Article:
Base Flashings, such as at joints where a roof membrane is terminated at a vertical wall, are very susceptible to concentrated stress or puncture. Right angle bends, where cant strips have been omitted, invariably result in fatigue failure.

Loose-laid systems may require special attachment techniques, as the terminations are key anchorage points for the entire membrane.

Defect Probable Causes
Flashing failures Inadequate allowance for movement. Inadequate fixing intoreglets or inadequate use of nailers.
Poor adhesion or inadequate protection of stripping felts.
Movement at roof drains or vent pipes.
Damage to coping at parapets and expansion joints.
Loss of mastic or damage to pitch pans.
Inadequate height.
No cant strip.
Ponding of water.
Shrinking of roofing membrane.
Counter-Flashings are subjected to thermal and wind stresses. Many problems will relate to movement, flexure or vibration.
Loose at mortar joint Movement of wall or metal.
Disintegration of supporting mortar.
Insufficient depth of metal.
Open Laps Movement of wall. Thermal expansion with inadequate restraint.
Fastener Popping Fastener not properly designed or installed.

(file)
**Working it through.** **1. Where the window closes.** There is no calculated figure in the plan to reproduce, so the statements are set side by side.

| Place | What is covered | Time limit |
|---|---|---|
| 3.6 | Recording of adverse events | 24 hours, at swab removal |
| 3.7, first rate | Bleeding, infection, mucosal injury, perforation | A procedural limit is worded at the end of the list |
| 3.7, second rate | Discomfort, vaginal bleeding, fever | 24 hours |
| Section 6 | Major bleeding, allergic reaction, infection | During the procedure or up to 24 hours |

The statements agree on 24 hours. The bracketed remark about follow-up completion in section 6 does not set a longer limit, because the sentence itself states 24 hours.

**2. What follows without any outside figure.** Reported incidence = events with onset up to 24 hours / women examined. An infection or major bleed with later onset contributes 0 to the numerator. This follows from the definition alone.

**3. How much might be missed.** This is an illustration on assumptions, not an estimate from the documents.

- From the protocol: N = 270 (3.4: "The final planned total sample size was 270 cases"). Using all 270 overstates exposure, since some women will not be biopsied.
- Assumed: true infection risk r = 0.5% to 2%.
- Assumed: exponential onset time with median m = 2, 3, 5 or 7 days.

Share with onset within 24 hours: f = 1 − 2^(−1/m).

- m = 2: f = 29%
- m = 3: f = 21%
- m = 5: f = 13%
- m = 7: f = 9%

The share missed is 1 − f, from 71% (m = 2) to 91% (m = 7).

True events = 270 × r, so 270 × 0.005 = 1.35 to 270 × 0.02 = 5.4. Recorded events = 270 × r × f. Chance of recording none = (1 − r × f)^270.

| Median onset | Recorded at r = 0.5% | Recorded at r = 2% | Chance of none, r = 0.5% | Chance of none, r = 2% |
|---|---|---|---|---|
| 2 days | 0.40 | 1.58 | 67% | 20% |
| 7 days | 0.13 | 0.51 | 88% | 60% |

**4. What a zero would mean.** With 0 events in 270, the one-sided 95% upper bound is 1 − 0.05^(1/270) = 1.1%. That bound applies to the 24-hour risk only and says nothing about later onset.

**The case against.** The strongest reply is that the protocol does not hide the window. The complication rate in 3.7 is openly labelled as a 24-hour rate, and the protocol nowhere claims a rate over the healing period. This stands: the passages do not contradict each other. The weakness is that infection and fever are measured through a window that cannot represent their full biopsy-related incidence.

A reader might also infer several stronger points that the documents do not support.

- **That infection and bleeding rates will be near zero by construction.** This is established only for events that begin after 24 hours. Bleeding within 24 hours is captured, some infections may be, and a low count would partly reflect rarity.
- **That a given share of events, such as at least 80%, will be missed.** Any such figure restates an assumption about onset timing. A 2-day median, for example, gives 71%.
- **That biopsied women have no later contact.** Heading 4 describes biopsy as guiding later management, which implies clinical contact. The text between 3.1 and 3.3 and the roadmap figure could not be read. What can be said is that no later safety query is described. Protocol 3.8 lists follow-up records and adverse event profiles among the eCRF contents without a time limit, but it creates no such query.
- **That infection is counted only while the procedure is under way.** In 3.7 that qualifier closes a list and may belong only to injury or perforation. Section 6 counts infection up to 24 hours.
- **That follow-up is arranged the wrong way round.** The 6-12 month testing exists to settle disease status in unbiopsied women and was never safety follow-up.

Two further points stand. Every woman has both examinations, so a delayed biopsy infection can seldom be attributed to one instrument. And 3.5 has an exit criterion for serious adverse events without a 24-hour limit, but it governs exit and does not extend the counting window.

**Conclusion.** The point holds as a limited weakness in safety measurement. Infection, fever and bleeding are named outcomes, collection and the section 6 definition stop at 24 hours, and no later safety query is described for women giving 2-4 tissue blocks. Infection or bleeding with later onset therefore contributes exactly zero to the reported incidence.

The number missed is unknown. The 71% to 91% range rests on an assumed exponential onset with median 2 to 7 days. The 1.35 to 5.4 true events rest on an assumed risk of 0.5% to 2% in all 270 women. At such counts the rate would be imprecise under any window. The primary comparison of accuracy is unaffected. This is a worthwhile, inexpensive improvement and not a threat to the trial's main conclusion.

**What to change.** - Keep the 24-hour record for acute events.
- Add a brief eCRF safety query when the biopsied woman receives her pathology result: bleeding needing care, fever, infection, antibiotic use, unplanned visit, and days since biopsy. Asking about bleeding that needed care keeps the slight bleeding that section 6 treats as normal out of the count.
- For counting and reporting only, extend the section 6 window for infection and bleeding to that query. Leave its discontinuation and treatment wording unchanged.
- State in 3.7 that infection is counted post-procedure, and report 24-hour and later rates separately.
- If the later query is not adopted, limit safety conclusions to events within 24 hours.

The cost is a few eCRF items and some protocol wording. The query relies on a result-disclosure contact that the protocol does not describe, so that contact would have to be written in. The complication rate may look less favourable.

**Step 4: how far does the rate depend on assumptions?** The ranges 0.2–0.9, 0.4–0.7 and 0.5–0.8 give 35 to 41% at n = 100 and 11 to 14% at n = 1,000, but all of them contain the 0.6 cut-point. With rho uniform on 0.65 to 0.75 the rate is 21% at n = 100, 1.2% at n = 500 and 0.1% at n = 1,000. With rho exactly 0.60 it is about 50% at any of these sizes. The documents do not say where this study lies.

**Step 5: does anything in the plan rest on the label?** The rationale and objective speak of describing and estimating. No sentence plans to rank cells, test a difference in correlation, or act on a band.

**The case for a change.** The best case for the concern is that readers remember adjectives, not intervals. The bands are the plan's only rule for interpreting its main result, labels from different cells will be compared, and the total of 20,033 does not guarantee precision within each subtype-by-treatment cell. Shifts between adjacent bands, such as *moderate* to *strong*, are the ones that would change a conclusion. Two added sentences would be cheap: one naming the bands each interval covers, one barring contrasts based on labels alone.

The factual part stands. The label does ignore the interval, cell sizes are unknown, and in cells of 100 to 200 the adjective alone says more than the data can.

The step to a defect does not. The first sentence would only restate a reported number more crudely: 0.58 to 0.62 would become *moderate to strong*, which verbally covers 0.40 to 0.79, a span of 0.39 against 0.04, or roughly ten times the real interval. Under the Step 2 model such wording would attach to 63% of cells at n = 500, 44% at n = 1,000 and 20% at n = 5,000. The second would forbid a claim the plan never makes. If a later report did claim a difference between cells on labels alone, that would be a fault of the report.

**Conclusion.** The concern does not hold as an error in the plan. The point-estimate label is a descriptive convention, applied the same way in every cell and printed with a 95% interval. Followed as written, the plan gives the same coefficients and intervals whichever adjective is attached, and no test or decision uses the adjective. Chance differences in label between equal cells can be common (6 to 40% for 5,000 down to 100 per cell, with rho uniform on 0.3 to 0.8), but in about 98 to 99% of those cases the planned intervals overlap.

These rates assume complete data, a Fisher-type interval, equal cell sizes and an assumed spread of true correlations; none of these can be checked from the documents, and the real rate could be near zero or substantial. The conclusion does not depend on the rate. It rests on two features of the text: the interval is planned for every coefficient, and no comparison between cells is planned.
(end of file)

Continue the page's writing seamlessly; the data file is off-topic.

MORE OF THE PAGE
Loose at reglet Inadequate design of receiver.

Coping problems are similar to counter-flashings in nature. Copings should be designed to shed water away from joints in the wall or flashings. Joints require careful inspection for porosity, disintegration, etc.

Walls -- Mortar in masonry units, fasteners and laps in metal sidewalls, and other joints should be carefully inspected. Air leakage may show up as spalling or efflorescence (white salt deposits) on wall surfaces. The air leakage may be caused by internal air pressure such as chimney effects and / or missing vapour seals in the wall or roof system. Spalling and salt deposit may also be due to porous masonry or leaking copings.

3.5 Roof Edging / Fascia

Thermal or wind-induced movements put great stress on the contact points between metal and bituminous surfaces. Laps or metal edging, even when carefully stripped in, will ultimately overstress the waterproofing detail.

Current flashing details reflect this dilemma by raising the metal out of the reaches of ponded water. On inspection of existing roofs each metal lap must be inspected for splitting of the bituminous stripping. Old patches may need to be removed and surfaces cleaned before repairs can succeed.

Some elastomeric systems carry the membrane under the metal and down the fascia. Many thermoplastic systems will leave a gap between the metal pieces. This is capped with a plastic sheet. Refer to the historical and as-built file to determine what materials were used and for specified edge details. Do not contaminate plastic / elastomeric sheets with bituminous patches.

3.6 Roof Penetrations

Every penetration in a roof membrane threatens its integrity. Check to determine if existing equipment is absolutely necessary, and remove when possible.